The first time she showed up, it was at a safe distance – as a friend of a friend. There was no picture, but I recognized her. My mother had joined Facebook.
During my last visit, she had asked me if I used the site. "Do you like it?" she pressed. "It's OK," I replied.
I wouldn't categorize myself as a fan. I joined reluctantly, succumbing to pressure at work to incorporate social networking into my skill set.
At first, I used it solely for friendly Scrabulous games. I waited six months to post a picture of myself, and only then because the androgynous silhouette assigned to the pictureless wore me down. A year in, I'm a lurker at best. I upload photos intermittently. From time to time, I take a quiz. I've posted a "status update" all of once, a failed attempt to scare up some real-life social activity ahead of a trip to Pensacola to see family. Mostly I log in to steal looks at other people's lives.
I'd only recently gotten over the trauma of reading the overly intimate tweets of a co-worker and general TMI (too much information) from any number of people who would normally keep a respectable distance.
What if my mom "friended" me? Should I accept? Could it be awkward? Would I have to guard myself?
I'd read about the evolving field of ethics in online social networks, who ought – and ought not – to be friends online. Teacher and minor student? Definite no-no. Therapist and patient? Probably not. Parent and adult child? Gray area.
My mother must have considered the potential problems, too. If she'd used the Facebook utility to scour her e-mail address book for potential partners, it would have turned up my name. She had decided not to friend me.
Ten days later, the e-mail arrived: Tracey O'Connor added you as a friend. I had options. I could ignore the request. I could add her as my friend but give her limited access. Instead, within five minutes, I let my mom in.
My mother assimilated quickly to the site. She got her vitals down – hometown, birthday, relationship status. She got her nonvitals down – favorite music and movies. She put up a picture of herself within days. Then the updates began.
Tracey is glad she and Fred watched Righteous Kill. They both thought it was good.
Tracey just set her highest weekly score in Word Challenge.
Tracey is relaxing after watching Bruce Springsteen during halftime at the Super Bowl.
Tracey completed the quiz "Who is Your Twilight Guy?"
Then my mother – a card-carrying member of AARP – typed "OMG!!!" My status update would have read, "Stephanie is ROTFL" in reaction, if I went in for that sort of thing.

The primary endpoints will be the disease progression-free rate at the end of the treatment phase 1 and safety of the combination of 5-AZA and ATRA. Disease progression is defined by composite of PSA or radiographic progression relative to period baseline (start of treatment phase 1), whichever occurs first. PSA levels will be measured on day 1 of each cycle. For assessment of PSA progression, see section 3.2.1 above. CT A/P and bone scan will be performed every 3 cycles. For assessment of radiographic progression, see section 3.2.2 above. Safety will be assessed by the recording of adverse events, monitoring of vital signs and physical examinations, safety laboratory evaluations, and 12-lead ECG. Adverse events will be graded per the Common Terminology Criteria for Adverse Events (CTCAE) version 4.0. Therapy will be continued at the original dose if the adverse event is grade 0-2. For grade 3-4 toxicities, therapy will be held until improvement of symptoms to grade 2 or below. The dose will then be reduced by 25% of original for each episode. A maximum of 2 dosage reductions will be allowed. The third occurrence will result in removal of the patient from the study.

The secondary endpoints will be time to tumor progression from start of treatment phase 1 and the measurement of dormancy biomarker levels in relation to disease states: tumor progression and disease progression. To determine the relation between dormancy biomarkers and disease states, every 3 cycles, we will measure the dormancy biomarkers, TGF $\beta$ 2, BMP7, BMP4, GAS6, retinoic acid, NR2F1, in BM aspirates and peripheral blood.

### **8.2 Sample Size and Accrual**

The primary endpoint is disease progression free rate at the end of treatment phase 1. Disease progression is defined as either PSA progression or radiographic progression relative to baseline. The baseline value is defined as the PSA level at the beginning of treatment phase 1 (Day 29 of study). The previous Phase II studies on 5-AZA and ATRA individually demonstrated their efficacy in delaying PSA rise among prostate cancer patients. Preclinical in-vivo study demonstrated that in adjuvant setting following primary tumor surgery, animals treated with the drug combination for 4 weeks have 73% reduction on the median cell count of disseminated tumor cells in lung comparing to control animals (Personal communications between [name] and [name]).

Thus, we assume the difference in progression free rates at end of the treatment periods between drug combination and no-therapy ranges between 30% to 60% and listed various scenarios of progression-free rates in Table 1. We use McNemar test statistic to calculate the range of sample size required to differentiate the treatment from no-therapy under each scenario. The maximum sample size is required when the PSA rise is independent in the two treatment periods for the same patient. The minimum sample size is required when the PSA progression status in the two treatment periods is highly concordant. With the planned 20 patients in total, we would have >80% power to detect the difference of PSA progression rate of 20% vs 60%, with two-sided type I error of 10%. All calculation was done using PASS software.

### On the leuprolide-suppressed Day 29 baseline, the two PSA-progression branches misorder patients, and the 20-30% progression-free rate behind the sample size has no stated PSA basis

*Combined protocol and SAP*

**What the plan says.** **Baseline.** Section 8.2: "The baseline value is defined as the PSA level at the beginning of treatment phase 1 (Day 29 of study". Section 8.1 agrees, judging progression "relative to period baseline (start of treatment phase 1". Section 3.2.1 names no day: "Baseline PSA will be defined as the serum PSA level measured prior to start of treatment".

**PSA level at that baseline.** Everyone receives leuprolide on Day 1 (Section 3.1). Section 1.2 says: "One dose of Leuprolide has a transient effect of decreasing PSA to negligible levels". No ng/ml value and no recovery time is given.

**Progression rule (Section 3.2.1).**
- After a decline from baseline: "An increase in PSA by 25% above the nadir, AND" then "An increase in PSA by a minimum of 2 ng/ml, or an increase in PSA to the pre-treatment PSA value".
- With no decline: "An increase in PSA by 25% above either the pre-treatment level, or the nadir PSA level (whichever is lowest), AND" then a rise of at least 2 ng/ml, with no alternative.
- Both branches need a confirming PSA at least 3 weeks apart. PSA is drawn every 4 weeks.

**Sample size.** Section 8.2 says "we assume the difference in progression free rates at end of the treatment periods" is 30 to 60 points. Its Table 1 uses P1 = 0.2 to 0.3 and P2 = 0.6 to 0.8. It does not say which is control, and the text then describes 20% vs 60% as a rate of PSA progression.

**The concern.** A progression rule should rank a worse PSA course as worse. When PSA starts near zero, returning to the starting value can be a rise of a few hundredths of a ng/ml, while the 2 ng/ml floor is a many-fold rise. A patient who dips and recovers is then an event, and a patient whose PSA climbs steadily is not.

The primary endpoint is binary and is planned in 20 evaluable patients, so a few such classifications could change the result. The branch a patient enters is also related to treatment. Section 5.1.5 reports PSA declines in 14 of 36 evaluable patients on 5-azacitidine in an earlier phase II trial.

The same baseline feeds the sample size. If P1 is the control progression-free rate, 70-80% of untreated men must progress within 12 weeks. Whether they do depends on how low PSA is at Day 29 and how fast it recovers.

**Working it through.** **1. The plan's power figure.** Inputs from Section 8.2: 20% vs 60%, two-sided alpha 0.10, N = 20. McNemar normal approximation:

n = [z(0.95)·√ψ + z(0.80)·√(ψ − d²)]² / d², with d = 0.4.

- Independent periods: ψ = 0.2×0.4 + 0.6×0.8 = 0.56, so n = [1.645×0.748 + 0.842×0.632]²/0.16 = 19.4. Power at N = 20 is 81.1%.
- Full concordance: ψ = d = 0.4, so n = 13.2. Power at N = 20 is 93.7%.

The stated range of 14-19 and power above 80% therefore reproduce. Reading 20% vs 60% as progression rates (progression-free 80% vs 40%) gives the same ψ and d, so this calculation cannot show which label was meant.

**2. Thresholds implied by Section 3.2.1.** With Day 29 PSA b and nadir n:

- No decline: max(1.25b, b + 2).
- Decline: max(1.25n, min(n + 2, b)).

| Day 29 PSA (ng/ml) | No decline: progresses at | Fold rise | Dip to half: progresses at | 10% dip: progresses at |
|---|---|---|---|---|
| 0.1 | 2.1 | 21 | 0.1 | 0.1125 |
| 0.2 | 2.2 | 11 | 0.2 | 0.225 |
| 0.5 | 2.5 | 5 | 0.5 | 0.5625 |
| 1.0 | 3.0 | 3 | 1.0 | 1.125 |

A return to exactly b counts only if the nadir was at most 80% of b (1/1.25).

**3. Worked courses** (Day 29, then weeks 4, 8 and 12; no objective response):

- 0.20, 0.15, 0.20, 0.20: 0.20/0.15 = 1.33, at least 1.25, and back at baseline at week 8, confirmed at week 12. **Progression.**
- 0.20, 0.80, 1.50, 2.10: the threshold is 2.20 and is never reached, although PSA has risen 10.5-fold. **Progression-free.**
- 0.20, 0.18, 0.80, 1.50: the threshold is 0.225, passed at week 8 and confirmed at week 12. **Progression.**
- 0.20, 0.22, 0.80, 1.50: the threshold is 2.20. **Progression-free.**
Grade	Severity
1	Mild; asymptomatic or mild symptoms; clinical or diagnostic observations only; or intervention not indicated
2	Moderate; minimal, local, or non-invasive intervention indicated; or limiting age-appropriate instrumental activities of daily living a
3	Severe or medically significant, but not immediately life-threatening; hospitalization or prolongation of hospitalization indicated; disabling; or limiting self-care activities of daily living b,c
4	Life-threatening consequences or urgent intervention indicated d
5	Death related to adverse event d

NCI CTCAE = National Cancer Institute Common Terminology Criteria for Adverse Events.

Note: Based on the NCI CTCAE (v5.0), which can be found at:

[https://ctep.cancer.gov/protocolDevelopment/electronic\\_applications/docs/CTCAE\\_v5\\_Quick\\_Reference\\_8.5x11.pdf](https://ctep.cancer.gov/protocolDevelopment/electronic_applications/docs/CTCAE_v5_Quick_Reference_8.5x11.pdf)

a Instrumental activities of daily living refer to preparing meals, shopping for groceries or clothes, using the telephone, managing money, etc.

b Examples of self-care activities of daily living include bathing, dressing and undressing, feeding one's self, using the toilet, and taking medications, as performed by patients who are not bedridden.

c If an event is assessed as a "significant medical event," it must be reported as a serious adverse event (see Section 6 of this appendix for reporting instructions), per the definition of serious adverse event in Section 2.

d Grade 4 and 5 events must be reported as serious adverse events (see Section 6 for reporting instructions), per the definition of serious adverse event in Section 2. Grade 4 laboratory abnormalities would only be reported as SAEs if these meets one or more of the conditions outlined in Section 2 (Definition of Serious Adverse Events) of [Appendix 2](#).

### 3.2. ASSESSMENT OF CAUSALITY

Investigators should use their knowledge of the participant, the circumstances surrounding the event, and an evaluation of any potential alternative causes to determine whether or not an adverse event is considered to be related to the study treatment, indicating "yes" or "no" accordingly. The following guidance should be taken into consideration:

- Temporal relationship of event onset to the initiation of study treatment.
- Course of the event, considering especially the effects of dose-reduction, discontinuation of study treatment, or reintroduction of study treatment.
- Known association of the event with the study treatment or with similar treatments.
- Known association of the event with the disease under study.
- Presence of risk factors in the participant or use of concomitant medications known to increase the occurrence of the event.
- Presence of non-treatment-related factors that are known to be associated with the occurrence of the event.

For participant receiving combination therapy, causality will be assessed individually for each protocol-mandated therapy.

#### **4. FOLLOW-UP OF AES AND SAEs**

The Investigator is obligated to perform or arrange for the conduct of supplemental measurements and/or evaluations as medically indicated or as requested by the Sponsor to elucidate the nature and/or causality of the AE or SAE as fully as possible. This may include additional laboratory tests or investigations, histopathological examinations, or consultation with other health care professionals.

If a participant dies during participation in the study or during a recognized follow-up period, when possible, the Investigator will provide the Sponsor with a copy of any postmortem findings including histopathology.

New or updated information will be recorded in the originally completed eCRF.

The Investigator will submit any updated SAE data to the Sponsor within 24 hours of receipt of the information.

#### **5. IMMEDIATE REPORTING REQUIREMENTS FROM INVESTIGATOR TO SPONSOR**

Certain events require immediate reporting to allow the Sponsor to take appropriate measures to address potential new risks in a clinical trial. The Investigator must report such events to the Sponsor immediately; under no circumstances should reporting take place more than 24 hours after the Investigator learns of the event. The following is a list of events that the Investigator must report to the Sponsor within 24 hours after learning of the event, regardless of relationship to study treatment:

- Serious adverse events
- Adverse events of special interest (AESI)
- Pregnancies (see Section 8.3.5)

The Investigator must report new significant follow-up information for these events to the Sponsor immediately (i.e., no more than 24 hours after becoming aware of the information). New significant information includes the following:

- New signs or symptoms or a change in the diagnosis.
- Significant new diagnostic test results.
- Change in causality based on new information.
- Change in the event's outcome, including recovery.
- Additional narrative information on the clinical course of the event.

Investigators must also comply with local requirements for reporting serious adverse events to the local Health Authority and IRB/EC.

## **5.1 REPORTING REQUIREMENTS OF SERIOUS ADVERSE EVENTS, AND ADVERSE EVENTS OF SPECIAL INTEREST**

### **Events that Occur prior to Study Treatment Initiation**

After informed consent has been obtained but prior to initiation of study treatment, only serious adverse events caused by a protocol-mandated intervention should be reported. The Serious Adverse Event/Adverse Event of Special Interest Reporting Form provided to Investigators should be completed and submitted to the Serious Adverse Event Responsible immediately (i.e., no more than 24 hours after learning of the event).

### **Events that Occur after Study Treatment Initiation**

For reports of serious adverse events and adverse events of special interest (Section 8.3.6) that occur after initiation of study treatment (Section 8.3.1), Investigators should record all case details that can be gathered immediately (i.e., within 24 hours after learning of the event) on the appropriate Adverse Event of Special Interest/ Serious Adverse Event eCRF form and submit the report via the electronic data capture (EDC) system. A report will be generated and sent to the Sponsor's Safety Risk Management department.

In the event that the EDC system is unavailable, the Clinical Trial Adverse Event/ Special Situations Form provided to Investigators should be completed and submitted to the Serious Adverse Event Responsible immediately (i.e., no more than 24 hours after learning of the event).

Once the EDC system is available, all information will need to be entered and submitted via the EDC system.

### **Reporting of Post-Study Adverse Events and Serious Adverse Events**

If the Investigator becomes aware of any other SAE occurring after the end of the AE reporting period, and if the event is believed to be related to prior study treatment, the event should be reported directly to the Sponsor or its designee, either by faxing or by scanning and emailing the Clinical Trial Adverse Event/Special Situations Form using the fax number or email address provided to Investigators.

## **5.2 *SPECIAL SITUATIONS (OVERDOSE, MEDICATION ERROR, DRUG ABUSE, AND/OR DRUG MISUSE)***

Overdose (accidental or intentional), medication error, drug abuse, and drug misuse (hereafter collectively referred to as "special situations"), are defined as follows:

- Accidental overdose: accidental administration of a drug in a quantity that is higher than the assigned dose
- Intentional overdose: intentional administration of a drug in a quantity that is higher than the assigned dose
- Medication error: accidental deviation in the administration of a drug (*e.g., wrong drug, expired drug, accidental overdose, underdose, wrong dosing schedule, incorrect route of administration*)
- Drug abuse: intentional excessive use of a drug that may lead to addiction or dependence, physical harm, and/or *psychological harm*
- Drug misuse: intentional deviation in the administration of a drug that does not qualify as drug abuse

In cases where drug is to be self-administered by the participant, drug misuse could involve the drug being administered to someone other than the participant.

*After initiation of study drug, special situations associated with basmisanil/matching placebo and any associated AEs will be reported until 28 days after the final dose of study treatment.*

Meanwhile, this woman, who in life mastered what we've dubbed the "mom crawl" whereby she eases into the pool and swims 20 laps while keeping her hair bone-dry, had dived into Facebook headfirst.
Some actions confirmed what I knew. Tracey became a fan of QVC. Anyone who wasn't aware of her penchant for cable-based shopping obviously isn't on her Christmas list. Tracey is excited about bowling 8 straight strikes for a 263 in Wii bowling. Not surprising. She'd beaten the pants off all of us over the holidays and probably should have been penalized for excessive celebration.
I learned some things I didn't know about my newest Facebook friend, from the mundane – she reads all the comics in the newspaper every morning – to the sublime – she wishes she'd had more time to spend with her father.
The most interesting discoveries revealed differences between the way I see my mother and the way she sees herself. In a note, she shared: "I am a perfectionist pretty much about everything (just ask my family)." I would never have described my mom as a perfectionist. She had high expectations for the rest of us. But if I had to use a "p" word to describe her, it would have been "procrastinator." Then it hit me. What I deemed procrastination – waiting until midnight to pack for a predawn family trip, never quite getting around to organizing all her piles of papers – was her perfectionism. If she couldn't do it right, she didn't want to do it.
I now realize my mom was a natural fit for Facebook. She loved to pen "away messages" for her instant messenger. She adores games, which she can now play competitively and gloat about on the site. The only thing she's more fanatical about than the hundreds of holiday cards she sends out is the family update she stuffs into each one. And what is Facebook but that?
I haven't had to censor myself or put my mom on restricted status. I've done little more opening up on Facebook than I did before she arrived – not because I don't want her to know what I'm doing right now or "25 Things About Me" – because I don't want anyone to know.
As far as I can tell, my mom isn't holding back on my account either. I e-mailed some friends recently, warning them that their parents, too, could show up on Facebook. "My mom always said, 'I'm your mother, not your friend,'" my friend Kim shot back. "So, I'm safe."
I think I like this way better.